There’s such texture in the voice of Simon Okley so as to trick you into thinking that he was singing across a tall range when it’s actually quite a limited depth of pitch. His tone moves from rounder, back of the throat sounds to breathier quiet whispers and backing vocals thicken his thinner chorus notes. It’s captivating enough to retain your attention for the whole of the track despite having to compete with some similarly attractive elements. That guitar section, which is paired perfectly with a clean and clear bass line is just beautiful. When the chorus drops in that same guitar line starts hugging the vocal part like an estranged father recently reunited with a child, endorphins everywhere, tears streaming down both of their faces as they finally let go of all that hurt and all that distance and all that pain. So cathartic, way beautiful. Okley spent his formative “moonlighting” as a guitarist for Oh Mercy but now out on his lonesome he’ll be releasing his record Surrender on the 19th of August. He certainly knows his way around the old throat for someone who was a string noodler all that time. I’m hoping that the album houses more tracks like this one because this is a legitimate song, not simply a pretty voice and a nice groove. Ten more of these and we’re talking about a standout release.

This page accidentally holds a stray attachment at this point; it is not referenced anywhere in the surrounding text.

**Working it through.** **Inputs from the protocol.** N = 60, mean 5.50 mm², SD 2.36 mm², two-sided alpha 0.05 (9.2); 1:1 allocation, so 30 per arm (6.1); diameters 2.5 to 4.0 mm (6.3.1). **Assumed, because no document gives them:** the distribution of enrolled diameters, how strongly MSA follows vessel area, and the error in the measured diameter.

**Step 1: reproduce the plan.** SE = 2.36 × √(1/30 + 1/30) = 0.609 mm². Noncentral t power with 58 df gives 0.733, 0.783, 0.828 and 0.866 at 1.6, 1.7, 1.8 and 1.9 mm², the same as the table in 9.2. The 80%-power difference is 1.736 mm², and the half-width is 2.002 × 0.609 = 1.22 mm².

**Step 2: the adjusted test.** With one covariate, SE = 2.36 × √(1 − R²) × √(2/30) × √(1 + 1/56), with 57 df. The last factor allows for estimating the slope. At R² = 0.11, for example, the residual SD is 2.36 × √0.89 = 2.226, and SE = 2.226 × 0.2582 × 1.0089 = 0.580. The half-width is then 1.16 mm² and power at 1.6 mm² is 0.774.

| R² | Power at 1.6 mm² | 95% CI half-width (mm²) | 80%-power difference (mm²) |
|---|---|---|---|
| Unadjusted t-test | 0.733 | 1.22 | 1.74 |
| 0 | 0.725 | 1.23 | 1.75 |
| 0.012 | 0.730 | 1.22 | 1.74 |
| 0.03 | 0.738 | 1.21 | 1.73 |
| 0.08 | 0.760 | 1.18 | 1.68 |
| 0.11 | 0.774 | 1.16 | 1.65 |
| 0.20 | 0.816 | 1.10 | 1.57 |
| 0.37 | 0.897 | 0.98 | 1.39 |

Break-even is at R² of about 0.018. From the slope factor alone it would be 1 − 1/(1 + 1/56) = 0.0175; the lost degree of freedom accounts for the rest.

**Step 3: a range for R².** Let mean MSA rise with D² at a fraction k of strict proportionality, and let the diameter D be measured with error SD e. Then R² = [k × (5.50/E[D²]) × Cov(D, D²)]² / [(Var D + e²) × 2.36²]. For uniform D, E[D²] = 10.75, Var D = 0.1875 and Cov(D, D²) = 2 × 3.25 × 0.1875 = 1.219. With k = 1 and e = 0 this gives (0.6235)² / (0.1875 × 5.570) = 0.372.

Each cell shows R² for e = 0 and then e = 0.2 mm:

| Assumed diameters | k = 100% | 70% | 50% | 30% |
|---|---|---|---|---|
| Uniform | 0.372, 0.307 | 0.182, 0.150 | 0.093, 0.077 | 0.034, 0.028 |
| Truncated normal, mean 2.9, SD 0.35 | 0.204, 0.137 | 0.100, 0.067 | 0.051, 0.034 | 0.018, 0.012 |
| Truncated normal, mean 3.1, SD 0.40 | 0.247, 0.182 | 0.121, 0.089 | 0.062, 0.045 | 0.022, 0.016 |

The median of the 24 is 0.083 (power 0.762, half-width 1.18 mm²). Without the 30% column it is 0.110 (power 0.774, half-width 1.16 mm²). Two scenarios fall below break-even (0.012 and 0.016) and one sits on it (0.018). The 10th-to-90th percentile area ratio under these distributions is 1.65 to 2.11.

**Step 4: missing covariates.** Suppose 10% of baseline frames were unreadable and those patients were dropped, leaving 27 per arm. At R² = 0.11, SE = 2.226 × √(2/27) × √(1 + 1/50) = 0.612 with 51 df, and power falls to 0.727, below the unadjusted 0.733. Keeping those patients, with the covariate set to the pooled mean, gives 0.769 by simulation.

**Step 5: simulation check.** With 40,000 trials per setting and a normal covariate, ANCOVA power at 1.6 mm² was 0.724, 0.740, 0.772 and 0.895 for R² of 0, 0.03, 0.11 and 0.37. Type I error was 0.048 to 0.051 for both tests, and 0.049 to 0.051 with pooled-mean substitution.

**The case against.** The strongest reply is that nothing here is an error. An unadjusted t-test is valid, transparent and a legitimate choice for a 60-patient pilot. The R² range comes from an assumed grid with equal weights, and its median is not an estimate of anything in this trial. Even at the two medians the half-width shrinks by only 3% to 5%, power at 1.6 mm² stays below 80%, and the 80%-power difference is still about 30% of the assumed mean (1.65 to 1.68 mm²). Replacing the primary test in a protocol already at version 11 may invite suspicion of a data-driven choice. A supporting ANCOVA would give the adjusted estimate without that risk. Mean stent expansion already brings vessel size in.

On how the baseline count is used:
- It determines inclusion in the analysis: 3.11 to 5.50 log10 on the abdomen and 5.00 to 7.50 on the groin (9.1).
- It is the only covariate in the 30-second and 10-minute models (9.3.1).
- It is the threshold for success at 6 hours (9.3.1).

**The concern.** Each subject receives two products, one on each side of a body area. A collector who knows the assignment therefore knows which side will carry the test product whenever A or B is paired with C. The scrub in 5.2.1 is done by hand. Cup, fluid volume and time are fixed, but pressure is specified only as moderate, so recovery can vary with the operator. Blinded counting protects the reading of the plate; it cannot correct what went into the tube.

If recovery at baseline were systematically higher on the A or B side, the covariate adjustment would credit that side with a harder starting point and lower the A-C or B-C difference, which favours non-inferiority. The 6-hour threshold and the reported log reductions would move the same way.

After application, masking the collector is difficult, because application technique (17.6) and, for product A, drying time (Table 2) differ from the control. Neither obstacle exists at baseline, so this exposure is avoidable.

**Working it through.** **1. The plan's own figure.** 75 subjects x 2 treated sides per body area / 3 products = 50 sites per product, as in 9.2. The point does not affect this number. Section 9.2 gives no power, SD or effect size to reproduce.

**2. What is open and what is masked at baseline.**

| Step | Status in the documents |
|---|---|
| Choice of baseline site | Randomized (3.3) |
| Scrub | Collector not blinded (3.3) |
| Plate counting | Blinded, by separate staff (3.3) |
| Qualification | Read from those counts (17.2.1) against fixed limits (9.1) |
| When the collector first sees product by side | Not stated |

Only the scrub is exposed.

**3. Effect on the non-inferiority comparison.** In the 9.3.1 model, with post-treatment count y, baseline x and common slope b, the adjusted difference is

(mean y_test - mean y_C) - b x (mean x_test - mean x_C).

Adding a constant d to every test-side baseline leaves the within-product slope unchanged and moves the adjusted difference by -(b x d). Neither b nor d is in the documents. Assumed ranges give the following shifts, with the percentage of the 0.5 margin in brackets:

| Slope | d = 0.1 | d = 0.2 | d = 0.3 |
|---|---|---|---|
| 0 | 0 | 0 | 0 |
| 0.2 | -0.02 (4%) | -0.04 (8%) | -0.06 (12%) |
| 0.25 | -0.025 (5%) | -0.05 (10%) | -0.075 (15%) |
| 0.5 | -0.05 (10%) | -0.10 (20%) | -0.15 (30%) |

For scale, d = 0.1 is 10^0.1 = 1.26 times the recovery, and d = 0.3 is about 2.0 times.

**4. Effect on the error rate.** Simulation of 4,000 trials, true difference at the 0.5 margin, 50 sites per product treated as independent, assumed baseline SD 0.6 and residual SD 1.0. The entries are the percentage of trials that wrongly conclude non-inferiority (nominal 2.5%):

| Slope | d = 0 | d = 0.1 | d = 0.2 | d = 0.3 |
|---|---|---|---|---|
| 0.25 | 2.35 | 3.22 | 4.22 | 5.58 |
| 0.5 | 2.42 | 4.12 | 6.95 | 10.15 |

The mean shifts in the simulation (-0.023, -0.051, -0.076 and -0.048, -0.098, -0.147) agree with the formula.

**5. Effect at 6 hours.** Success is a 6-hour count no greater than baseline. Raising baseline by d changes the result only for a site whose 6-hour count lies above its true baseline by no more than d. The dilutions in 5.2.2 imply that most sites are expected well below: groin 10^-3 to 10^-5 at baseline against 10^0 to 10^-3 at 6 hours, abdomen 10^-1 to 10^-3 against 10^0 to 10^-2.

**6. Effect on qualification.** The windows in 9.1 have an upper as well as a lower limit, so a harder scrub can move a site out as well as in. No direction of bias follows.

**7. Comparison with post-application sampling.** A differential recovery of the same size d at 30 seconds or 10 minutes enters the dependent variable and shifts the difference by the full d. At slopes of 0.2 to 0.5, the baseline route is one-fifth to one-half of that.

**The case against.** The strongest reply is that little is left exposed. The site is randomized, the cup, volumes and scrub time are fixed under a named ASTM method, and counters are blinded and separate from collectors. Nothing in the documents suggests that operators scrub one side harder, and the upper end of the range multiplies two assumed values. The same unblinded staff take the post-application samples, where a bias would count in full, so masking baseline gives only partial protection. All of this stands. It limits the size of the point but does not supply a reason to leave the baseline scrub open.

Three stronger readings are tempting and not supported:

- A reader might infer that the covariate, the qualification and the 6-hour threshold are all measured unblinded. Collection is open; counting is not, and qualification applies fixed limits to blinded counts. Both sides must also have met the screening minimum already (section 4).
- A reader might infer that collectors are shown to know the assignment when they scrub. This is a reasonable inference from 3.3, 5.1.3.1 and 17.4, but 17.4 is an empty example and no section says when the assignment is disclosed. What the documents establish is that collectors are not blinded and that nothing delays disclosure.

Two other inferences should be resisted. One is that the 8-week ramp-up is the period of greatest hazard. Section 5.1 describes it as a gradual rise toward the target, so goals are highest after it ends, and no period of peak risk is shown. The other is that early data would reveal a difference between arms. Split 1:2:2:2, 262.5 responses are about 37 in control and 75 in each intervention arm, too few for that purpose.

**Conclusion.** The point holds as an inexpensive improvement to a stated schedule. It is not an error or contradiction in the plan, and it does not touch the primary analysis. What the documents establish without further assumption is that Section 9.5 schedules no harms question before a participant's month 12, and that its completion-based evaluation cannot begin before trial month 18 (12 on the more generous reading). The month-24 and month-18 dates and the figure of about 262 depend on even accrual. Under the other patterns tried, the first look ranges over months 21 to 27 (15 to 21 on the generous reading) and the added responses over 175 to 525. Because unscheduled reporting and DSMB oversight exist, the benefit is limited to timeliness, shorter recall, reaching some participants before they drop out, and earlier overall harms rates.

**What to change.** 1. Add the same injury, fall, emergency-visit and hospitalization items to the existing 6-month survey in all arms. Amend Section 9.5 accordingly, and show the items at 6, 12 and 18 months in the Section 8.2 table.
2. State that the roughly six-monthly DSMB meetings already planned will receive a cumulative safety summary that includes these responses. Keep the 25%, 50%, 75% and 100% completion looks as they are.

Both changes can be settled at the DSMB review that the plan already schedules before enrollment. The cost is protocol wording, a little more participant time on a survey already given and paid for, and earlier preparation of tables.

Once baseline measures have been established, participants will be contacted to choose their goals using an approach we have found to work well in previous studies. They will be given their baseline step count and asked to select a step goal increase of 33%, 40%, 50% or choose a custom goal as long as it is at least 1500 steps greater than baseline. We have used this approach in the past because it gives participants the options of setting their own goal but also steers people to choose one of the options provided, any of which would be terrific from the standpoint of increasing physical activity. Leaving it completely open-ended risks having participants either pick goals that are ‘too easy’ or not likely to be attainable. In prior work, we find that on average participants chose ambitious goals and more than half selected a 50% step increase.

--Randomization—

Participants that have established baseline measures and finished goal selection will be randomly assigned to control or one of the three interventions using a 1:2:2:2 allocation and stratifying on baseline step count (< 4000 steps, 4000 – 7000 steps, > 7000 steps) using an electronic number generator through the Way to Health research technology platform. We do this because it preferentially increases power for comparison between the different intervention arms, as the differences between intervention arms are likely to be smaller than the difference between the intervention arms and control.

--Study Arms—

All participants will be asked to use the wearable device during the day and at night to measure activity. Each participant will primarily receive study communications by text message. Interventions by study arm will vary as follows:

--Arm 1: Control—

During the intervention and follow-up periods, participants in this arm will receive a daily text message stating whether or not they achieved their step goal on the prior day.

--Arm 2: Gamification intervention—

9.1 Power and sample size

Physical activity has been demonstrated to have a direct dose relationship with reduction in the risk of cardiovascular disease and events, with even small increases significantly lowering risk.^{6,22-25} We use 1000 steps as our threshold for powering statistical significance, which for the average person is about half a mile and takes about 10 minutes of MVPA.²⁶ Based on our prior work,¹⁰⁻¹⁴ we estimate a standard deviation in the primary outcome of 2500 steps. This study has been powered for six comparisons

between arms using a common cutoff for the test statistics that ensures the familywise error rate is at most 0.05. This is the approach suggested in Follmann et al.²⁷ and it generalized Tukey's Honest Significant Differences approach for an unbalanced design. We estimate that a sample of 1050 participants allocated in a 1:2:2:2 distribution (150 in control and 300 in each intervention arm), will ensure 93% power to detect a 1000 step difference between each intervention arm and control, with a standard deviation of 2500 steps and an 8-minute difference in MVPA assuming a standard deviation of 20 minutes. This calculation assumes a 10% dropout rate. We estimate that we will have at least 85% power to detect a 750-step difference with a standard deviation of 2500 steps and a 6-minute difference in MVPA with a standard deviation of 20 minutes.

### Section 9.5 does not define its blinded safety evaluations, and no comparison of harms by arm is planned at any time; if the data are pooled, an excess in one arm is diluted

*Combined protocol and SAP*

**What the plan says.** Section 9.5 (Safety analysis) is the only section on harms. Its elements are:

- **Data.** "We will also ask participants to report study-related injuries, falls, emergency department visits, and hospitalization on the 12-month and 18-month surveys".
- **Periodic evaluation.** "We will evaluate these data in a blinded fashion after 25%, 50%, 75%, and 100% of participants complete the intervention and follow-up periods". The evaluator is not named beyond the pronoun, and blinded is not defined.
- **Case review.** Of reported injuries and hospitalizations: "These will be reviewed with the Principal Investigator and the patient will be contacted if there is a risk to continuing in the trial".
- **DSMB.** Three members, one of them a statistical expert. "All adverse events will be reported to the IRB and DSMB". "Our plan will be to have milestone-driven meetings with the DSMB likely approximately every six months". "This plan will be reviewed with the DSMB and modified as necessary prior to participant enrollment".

There’s a freshly minted video out for the track too, if you like what you’re-a-hearing.
Firstly, thank you Yon Yonson for being artists with a vision, for taking us on a journey that we didn’t necessarily expect. I’m talking of course of the binary structure of this song. Listening to this song we can hear that there is a clearly delineated A and B section, the first being characterised by something that sounds suspiciously like a stripped back piano ballad, and the second as a more visceral, beat-based electronic passage which is (from a production point) stunning, and to which youths of today will certainly find it easy to ‘groove’ to at a ‘live gig’.